I’ve seen several bike companies advertise payment/financing with these groups. I’ve paid cash (well…a credit card which I pay off the balance immediately after) for every purchase I’ve ever made other than my house. But I was looking a little bit at these and noticed they’re offering 0% for 6 months and potentially up to 48 months. With CD rates sitting at 4.5% for 5 months, part of me was wondering if it’d be ‘better’ to use one of these companies to purchase a bike which would allow me to stick the money I would have otherwise paid upfront into a CD.
In the end I think I’d only be coming out ahead maybe a couple hundred dollars. So not sure it it was worth the hassle and if it has any affect (good or bad) on credit scores. But just one of those things I was thinking about to pass the time while doing zone 2 and was curious if anyone had first-hand experience.
You’re better off signing up for a new credit card that has 18 months or whatever at 0%. You’ll owe only the minimum per month and you can force yourself to pay a balloon payment right before the 0% is up.
Open up a 10K or whatever CD for a 13 month term.
When the bike is paid off, you’ll still have the line of credit with no balance, which will raise your credit score.
OP, you’re right to calculate that you savings would be trivial. Suppose you buy a $5k bike on loan and park that money in a 5% APY CD for 12 months. You will save $250 on the bike, or 5% off msrp. Now ask yourself, if you were able to save 5%, would you be willing to go into debt to do so? Kind of a silly thing to do IMO, but it is subjective.
I don’t see any harm in it if you can snag a promotional 0% offer for financing. If it is something that you would buy anyway and the alternative is to use cash outright.
I’ve used a few of these services and just make sure I pay them off within the term so it doesn’t cost any extra. I haven’t had any issues with them. However, I would avoid it if it is a purchase you would not otherwise be able to make within your financial means.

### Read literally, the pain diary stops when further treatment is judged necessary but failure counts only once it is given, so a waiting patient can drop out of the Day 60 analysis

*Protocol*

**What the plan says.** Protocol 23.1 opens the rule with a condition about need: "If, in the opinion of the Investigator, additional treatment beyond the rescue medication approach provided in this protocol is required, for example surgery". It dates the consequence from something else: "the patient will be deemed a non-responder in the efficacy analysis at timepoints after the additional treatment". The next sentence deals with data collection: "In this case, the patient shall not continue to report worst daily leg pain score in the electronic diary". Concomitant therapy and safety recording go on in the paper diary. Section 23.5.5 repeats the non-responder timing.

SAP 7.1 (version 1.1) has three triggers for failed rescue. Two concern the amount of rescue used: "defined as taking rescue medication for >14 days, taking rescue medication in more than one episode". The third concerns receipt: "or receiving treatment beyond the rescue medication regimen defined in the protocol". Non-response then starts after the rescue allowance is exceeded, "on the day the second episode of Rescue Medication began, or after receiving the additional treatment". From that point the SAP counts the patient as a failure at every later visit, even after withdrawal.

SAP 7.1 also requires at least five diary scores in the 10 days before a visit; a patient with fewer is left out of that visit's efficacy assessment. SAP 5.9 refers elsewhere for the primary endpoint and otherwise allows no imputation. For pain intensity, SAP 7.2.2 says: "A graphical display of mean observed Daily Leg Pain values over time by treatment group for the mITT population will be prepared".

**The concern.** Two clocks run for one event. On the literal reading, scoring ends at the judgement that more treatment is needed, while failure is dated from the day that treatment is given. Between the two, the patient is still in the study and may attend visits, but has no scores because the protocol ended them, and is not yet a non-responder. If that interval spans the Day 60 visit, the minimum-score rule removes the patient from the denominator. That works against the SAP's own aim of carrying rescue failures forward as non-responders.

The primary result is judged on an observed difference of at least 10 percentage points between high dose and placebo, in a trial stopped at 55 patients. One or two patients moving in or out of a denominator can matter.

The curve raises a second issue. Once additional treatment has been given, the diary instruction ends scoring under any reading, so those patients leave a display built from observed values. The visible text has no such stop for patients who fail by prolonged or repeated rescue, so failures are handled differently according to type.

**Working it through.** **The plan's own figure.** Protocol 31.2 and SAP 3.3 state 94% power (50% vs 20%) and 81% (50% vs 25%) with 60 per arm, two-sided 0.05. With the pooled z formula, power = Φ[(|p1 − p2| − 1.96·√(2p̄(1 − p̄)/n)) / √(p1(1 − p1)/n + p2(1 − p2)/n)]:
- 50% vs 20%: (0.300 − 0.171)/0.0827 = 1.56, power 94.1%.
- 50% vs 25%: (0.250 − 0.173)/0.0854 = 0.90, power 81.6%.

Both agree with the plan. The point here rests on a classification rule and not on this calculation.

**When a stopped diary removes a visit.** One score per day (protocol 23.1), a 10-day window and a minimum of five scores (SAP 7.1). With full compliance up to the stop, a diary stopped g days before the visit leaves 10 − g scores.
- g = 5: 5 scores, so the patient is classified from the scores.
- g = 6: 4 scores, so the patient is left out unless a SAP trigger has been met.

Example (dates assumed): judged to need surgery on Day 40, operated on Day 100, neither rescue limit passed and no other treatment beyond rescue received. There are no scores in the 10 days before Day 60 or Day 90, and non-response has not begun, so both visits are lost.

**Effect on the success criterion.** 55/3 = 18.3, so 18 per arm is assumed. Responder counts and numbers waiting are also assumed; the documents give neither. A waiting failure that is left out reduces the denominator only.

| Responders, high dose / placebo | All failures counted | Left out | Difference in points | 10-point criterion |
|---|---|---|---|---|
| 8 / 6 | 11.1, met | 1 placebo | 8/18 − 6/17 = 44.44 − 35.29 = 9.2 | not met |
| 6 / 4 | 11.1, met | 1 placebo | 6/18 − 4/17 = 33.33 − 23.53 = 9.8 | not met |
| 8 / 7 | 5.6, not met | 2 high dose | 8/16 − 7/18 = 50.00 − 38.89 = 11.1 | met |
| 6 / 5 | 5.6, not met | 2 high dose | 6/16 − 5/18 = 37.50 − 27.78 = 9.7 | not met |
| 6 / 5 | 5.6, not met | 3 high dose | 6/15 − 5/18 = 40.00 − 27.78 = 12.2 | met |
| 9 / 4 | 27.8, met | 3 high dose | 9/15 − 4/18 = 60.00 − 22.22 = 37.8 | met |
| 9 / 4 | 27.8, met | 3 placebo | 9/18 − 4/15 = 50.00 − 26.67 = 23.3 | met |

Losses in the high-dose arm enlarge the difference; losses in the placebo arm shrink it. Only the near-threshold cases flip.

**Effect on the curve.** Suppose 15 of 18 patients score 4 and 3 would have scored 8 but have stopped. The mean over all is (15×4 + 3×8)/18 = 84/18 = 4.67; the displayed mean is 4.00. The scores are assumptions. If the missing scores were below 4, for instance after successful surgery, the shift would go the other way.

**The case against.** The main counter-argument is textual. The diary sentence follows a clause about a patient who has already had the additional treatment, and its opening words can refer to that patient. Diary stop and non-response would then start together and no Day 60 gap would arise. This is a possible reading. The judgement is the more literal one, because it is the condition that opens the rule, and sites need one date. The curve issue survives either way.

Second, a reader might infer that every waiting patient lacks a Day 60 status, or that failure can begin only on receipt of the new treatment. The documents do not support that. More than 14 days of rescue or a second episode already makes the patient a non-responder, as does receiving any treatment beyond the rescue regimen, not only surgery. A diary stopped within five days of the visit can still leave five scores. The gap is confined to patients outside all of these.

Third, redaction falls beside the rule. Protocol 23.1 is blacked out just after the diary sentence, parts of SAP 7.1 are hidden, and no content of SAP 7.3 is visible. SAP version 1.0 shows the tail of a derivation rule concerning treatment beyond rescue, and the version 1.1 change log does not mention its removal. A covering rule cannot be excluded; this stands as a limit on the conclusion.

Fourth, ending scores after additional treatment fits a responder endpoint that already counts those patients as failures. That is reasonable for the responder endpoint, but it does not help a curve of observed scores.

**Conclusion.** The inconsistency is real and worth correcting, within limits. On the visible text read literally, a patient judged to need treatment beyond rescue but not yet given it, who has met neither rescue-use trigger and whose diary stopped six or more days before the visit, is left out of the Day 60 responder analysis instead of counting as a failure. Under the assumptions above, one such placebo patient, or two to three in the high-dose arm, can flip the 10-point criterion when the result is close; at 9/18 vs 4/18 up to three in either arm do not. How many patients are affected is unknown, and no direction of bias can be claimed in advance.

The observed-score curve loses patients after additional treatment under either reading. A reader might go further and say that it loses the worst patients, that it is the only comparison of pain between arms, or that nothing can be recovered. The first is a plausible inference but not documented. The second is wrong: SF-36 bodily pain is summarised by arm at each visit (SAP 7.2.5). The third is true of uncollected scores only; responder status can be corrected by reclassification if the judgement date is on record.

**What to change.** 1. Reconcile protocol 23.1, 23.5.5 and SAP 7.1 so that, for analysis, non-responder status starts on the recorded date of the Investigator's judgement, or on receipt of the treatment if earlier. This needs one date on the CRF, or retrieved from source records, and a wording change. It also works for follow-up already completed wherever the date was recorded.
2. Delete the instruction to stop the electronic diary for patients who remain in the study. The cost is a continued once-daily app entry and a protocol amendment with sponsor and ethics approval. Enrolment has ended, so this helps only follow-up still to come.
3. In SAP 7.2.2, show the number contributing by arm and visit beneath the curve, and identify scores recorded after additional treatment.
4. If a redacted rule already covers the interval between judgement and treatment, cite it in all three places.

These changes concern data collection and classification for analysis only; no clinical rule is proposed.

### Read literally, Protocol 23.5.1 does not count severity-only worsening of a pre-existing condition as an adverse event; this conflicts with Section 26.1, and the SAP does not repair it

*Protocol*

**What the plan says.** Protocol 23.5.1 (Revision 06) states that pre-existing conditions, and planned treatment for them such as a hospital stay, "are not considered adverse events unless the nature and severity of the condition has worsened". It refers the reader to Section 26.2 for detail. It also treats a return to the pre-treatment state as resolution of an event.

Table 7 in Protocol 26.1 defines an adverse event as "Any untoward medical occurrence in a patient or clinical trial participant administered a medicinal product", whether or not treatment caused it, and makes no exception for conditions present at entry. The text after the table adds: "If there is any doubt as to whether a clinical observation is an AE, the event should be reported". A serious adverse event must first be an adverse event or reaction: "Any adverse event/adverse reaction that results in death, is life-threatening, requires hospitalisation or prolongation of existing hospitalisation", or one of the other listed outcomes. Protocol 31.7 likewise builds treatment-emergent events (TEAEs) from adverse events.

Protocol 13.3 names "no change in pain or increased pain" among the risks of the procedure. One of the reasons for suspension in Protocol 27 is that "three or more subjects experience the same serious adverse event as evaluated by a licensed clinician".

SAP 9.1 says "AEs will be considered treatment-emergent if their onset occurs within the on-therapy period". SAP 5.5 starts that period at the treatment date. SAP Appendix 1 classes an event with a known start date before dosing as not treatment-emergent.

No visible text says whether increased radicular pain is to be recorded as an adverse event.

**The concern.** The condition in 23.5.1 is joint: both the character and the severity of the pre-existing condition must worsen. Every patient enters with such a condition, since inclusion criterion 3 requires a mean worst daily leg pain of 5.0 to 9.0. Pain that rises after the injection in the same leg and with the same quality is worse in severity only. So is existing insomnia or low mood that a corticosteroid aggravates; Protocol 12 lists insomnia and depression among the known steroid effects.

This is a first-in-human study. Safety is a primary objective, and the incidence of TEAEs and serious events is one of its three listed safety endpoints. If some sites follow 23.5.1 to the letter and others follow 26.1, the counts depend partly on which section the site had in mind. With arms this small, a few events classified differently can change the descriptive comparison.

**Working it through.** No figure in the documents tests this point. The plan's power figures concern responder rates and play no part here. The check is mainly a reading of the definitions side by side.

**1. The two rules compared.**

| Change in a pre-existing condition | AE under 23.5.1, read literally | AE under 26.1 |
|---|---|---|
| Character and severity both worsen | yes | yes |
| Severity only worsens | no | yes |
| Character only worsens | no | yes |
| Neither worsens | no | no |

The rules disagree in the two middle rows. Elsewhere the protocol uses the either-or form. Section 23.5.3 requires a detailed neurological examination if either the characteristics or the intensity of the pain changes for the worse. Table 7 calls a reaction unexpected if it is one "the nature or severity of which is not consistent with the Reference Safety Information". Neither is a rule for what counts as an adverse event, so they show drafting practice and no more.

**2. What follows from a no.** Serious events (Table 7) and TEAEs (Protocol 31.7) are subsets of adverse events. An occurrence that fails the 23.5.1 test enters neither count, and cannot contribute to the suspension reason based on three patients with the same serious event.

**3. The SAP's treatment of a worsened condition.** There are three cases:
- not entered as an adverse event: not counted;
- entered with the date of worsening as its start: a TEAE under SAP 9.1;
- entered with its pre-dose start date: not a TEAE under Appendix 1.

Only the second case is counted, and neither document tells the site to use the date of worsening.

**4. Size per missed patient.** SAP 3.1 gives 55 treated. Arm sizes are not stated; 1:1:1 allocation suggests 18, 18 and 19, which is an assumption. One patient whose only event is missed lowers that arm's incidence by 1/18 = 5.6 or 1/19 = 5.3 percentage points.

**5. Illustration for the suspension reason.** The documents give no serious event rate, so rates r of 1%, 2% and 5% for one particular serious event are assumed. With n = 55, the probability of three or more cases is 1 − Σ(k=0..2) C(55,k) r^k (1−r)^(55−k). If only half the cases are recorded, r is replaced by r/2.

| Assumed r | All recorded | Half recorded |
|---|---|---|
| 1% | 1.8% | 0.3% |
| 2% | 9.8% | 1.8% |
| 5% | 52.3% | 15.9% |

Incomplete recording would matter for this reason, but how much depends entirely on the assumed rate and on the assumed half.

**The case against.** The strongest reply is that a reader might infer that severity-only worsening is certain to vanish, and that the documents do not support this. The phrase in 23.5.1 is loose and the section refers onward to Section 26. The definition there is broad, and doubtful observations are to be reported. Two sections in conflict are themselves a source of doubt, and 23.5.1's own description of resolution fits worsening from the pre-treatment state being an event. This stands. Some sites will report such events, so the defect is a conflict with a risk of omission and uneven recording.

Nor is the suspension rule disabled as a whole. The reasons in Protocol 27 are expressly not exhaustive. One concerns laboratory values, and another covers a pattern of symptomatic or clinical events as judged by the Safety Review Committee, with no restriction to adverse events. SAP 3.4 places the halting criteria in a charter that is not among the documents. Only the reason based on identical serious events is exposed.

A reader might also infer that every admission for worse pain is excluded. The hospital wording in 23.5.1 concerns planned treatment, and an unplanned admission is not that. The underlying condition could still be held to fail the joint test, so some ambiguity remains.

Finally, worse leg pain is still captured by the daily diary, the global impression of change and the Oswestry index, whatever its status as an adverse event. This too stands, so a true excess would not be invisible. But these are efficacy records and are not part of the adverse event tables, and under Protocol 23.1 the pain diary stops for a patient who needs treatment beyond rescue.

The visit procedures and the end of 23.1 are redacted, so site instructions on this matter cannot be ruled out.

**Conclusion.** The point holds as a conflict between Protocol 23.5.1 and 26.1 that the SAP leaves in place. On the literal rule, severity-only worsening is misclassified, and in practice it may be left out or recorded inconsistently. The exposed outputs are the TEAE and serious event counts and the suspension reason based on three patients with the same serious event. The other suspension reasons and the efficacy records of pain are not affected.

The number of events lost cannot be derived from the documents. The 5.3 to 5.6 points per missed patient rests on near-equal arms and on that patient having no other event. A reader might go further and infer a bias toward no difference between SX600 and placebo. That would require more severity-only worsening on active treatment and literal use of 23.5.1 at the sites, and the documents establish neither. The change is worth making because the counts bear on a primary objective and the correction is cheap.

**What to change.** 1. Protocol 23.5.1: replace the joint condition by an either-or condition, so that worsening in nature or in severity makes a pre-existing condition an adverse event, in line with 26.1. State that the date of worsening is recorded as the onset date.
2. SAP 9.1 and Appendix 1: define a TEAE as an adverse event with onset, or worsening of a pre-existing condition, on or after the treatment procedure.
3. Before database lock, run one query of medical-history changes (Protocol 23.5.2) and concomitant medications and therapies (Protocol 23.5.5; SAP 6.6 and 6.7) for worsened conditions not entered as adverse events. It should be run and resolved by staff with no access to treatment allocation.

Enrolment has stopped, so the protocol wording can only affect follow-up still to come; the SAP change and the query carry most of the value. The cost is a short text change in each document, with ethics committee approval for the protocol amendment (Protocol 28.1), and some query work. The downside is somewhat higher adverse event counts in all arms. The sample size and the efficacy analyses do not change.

That depends on one’s historical patterns of self control or lack thereof.
Debt by itself is not a bad thing. It’s a multiplier. In the hands of the financially responsible/savvy, it multiplies gains. In the hands of the irresponsible, it multiplies losses.
Yes. As long as it’s 0% interest, there’s not a good reason not to do it!. It’s free money, specially with interest rates around 5%
Who is offering 48 months at 0%? That’s a serious deal.
Canyon and Giant are doing 12 months.
It was on the Specialized site. But the caveat was you have to apply to see your final rate since the fine print starts that the rate ranges from 0%-29.99%. I would be pretty surprised if it came out to 0% for a 48 month term. But that is just conjecture on my part. If they did (or even do it for 36 months) I’d 100% go down that route. That was one of the reasons I was curious if anyone had done this to see what the longest term they got 0% at or what kind of rates they were getting for 36 or 48 months
It’s decidedly over-simplistic to say that those who lose through debt are irresponsible. That’s probably bottom of the reasons why people get in to trouble.
Financial illiteracy plays in to some extent, but the bigger reason is the double-whammy of lack of options and a system that’s stacked against those who can afford it least.
Lack of options because if you already have little or no headroom in terms of outgoings vs income, then any unexpected bill or issue with pay, etc. will tip you over into a situation where debt is unavoidable, and servicing that debt then traps you in a debt cycle.
Stacked against them, because the less you’re able to afford the debt, the more reduced the options that will be available to you, and the more those available options will cost you to service.
I can confirm, it is indeed 0% for 48 months. The 0-30% is applied if you do not pay off the balance on time. They back charge it, I believe. That’s the risk.
I paid 0%. Was a good deal for me.
Thanks for the insight. 0% for for that long is wild given where rates have been the past couple years.
In 2018 we bought my wife a new care and Toyota was running 60 months at 0% (and we were already getting a discount price so they wouldn’t be any cheaper paying cash). I don’t like having monthly payments/debt and really wanted to just pay it off. But I resisted since I knew it’d be kind of foolish to pass up a 0% loan for that long